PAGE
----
Pretoria disaster remembered

Tony Hogan at the memorial
Tony Hogan at the memorial
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IT was one of the darkest days in the history of an industry often blighted by fatalities.

No fewer than 344 men and boys – many from the Wigan area – died when a methane fireball engulfed the massive Pretoria Pit galleries deep underground.

Now a community that is committed to never to forgetting this sacrifice to keeping the lights and home fires burning, is preparing to mark the 113th anniversary of the disaster on Saturday December 21.

Today there is little sign of the massive mine, whose pit head gantries once strode the land between Atherton and Westhoughton.

But four years ago volunteers marshalled by Atherton Forum raised enough money for a more striking symbol of the price many have paid to provide the industrial revolution with coal.

It is known that 23 of the victims were from Atherton itself. MP Julie Hilling unveiled engraved stones at the heart of a new memorial wood.

They now carry the names and ages of all 350 victims killed in the catastrophic blast.

The campaign for the stones and their successful placing had been a two-year labour of love and remembrance for Tony Hogan of Atherton, an ex-Parsonage Pit face worker and great-grandson of pit blast victim John Austin.

The work was funded by Lancashire Area National Union of Mineworkers which maintains an office in Holden Street Leigh to this day, along with the Co-operative Funeral Care, Abbey Funeral Care, Peel Holdings and Viridor Credits, landscaper David Partington, the Bridgers community group and even a well-supported charity football competition.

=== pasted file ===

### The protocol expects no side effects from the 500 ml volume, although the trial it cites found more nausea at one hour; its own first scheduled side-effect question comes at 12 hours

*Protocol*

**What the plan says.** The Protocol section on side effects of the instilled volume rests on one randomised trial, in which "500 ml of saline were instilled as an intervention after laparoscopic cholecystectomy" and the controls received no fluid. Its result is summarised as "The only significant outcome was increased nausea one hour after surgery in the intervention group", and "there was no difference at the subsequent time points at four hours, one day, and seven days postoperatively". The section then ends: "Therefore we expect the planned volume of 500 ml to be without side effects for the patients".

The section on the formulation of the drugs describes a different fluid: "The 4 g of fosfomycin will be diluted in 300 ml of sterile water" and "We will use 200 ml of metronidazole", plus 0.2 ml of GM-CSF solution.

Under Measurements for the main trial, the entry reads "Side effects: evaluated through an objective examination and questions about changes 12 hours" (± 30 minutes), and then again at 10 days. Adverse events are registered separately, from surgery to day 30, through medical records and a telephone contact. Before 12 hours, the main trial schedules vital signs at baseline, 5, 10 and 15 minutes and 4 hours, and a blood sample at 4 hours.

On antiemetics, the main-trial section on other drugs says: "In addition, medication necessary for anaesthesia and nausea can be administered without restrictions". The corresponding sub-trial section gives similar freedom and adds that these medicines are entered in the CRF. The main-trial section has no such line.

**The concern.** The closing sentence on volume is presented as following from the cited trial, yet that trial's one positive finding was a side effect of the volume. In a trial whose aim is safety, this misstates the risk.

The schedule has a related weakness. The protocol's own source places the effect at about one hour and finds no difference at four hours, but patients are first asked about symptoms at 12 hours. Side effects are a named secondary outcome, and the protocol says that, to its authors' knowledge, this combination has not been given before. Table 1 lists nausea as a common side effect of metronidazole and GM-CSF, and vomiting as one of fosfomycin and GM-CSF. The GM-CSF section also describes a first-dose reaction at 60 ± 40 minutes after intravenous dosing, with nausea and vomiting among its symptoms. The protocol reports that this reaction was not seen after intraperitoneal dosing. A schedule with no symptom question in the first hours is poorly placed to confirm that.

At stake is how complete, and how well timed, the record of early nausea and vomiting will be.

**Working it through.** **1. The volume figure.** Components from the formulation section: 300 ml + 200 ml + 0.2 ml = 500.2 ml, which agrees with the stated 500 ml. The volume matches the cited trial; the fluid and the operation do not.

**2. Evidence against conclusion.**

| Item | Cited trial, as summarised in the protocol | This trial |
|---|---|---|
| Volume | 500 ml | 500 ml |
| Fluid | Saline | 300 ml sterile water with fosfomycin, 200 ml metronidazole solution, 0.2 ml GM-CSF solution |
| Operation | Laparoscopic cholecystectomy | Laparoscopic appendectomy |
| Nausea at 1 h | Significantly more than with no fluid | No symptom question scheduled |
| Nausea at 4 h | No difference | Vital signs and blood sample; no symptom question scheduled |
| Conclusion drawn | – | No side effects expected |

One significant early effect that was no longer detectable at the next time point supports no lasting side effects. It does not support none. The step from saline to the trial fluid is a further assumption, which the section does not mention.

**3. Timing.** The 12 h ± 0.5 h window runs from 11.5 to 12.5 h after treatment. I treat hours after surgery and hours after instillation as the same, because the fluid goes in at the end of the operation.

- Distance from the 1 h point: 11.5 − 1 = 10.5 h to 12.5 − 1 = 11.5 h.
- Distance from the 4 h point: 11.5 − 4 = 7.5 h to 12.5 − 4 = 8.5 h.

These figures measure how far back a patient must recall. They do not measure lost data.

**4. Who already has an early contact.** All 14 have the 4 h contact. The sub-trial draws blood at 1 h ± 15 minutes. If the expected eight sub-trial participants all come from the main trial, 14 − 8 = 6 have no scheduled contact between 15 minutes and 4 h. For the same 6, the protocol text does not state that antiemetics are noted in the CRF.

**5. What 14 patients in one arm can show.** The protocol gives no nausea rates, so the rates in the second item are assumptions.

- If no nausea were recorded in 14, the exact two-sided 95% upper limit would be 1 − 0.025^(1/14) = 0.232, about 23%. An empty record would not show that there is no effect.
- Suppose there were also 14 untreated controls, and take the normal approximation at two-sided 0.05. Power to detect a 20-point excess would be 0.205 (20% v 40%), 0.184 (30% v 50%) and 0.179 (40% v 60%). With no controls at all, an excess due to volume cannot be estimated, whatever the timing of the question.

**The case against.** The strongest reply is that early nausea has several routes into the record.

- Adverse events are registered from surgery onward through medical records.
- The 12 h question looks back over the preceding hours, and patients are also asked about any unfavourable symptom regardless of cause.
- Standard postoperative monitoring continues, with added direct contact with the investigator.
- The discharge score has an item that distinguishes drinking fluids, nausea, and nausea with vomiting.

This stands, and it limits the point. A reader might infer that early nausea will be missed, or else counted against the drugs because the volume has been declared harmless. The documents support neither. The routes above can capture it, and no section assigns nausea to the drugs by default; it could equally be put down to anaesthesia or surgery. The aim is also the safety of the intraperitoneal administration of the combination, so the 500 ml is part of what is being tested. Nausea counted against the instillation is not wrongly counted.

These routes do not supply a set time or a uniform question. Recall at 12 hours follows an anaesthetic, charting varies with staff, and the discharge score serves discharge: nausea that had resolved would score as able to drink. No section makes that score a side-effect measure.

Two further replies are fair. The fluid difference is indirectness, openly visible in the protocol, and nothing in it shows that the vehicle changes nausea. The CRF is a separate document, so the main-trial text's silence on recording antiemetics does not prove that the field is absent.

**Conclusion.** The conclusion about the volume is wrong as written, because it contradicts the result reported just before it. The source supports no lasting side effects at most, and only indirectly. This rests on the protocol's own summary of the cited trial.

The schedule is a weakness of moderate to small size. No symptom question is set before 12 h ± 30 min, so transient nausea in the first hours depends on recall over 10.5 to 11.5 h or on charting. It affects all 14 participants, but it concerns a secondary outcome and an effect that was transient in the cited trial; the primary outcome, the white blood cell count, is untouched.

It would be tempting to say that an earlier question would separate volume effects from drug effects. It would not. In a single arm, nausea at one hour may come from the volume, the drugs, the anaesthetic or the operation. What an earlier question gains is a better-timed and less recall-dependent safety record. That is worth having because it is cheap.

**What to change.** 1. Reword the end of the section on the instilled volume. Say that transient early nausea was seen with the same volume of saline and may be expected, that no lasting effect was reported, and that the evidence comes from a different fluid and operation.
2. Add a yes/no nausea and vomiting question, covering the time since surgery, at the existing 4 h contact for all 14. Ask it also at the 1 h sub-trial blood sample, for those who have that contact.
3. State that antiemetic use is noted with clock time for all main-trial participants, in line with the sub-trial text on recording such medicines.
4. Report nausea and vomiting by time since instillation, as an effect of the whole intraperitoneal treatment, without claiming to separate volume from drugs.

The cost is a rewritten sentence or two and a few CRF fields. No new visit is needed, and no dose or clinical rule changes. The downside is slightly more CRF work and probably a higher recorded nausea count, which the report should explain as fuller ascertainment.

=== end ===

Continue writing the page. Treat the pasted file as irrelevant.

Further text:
He also received support from Philip Harrison Ornamental Ironworks which constructed the memorial garden gates at cost price.

The existing earlier memorial plaque, erected in 1976 by former Wigan MP Roger Stott, is in a field just inside the Bolton borough boundary at the top of Upton Road/Broadway in Atherton.

The actual pithead formerly stood half a mile away, further to the west.

Campaigners were also concerned that the two capped shafts next to the plaque – but which actually provided access to an entirely different colliery system - could cause confusion.

Now the community is preparing to again mark this tragic day with a service at the new Pit Disaster Centenary Memorial in Ditchfield Gardens off Market Street in Westhoughton. Maroons will be fired at 7.50am...the exact moment, it is recorded that the explosion was heard and felt.

This will be followed by a service at 10am at the Parish Church of St Bartholomew, along with the laying of wreaths at the Pretoria Pit monument. A spokesman said: “This coal mining disaster, just on the outskirts of Atherton, is the third worst of its kind in British history, and the death toll on that bleak day was even larger than our town’s loss of men in World War I.

“The incident must have had a devastating impact on the lives of thousands of people living in the area, not least on the many wives, sons and daughters, not to mention other close relatives, sweethearts and friends, all of whom no doubt, would have been preparing for the Christmas festivities as we are currently doing.”

On that fateful day in 1910, more than 900 of the 2,500 workers employed by the Hulton Colliery Company arrived for the day shift, working five coal seams of the Manchester Coalfield.

The fatal explosion was in the Plodder Mine, which was thought to have been caused by an accumulation of gas from a roof collapse the previous day, would claim all but four of the shift.